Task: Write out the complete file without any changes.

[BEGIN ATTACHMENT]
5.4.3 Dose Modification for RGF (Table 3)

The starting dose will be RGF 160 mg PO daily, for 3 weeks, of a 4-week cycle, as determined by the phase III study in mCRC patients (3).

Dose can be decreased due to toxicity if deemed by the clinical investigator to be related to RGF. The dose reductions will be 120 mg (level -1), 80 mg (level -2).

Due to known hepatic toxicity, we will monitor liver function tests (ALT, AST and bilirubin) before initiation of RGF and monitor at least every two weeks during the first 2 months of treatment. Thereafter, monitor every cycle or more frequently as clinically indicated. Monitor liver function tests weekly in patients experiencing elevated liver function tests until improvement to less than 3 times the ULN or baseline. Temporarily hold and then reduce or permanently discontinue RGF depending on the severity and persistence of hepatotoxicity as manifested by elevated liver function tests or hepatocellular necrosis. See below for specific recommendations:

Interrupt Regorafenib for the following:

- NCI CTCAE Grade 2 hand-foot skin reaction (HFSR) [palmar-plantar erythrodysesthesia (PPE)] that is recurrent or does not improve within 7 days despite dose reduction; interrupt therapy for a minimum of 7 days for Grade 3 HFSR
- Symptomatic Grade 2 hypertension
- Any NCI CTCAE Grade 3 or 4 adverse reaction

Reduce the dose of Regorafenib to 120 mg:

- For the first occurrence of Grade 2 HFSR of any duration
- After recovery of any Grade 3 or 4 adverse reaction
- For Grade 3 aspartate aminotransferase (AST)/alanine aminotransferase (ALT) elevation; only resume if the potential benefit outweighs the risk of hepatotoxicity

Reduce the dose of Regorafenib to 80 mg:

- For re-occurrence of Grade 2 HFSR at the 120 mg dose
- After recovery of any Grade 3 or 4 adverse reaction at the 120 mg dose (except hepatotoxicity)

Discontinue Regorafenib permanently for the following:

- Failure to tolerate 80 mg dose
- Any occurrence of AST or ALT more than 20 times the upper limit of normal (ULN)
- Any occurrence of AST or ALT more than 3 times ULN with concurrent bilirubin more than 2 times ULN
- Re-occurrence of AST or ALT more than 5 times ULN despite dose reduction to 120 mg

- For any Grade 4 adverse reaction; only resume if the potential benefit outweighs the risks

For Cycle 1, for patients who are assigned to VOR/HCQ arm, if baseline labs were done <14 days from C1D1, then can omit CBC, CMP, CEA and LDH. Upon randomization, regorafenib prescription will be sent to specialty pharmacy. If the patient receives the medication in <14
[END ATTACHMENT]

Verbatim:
5.4.3 Dose Modification for RGF (Table 3)

The starting dose will be RGF 160 mg PO daily, for 3 weeks, of a 4-week cycle, as determined by the phase III study in mCRC patients (3).

Dose can be decreased due to toxicity if deemed by the clinical investigator to be related to RGF. The dose reductions will be 120 mg (level -1), 80 mg (level -2).

Due to known hepatic toxicity, we will monitor liver function tests (ALT, AST and bilirubin) before initiation of RGF and monitor at least every two weeks during the first 2 months of treatment. Thereafter, monitor every cycle or more frequently as clinically indicated. Monitor liver function tests weekly in patients experiencing elevated liver function tests until improvement to less than 3 times the ULN or baseline. Temporarily hold and then reduce or permanently discontinue RGF depending on the severity and persistence of hepatotoxicity as manifested by elevated liver function tests or hepatocellular necrosis. See below for specific recommendations:

Interrupt Regorafenib for the following:

- NCI CTCAE Grade 2 hand-foot skin reaction (HFSR) [palmar-plantar erythrodysesthesia (PPE)] that is recurrent or does not improve within 7 days despite dose reduction; interrupt therapy for a minimum of 7 days for Grade 3 HFSR
- Symptomatic Grade 2 hypertension
- Any NCI CTCAE Grade 3 or 4 adverse reaction

Reduce the dose of Regorafenib to 120 mg:

- For the first occurrence of Grade 2 HFSR of any duration
- After recovery of any Grade 3 or 4 adverse reaction
- For Grade 3 aspartate aminotransferase (AST)/alanine aminotransferase (ALT) elevation; only resume if the potential benefit outweighs the risk of hepatotoxicity

Reduce the dose of Regorafenib to 80 mg:

- For re-occurrence of Grade 2 HFSR at the 120 mg dose
- After recovery of any Grade 3 or 4 adverse reaction at the 120 mg dose (except hepatotoxicity)

Discontinue Regorafenib permanently for the following:

- Failure to tolerate 80 mg dose
- Any occurrence of AST or ALT more than 20 times the upper limit of normal (ULN)
- Any occurrence of AST or ALT more than 3 times ULN with concurrent bilirubin more than 2 times ULN
- Re-occurrence of AST or ALT more than 5 times ULN despite dose reduction to 120 mg

- For any Grade 4 adverse reaction; only resume if the potential benefit outweighs the risks

For Cycle 1, for patients who are assigned to VOR/HCQ arm, if baseline labs were done <14 days from C1D1, then can omit CBC, CMP, CEA and LDH. Upon randomization, regorafenib prescription will be sent to specialty pharmacy. If the patient receives the medication in <14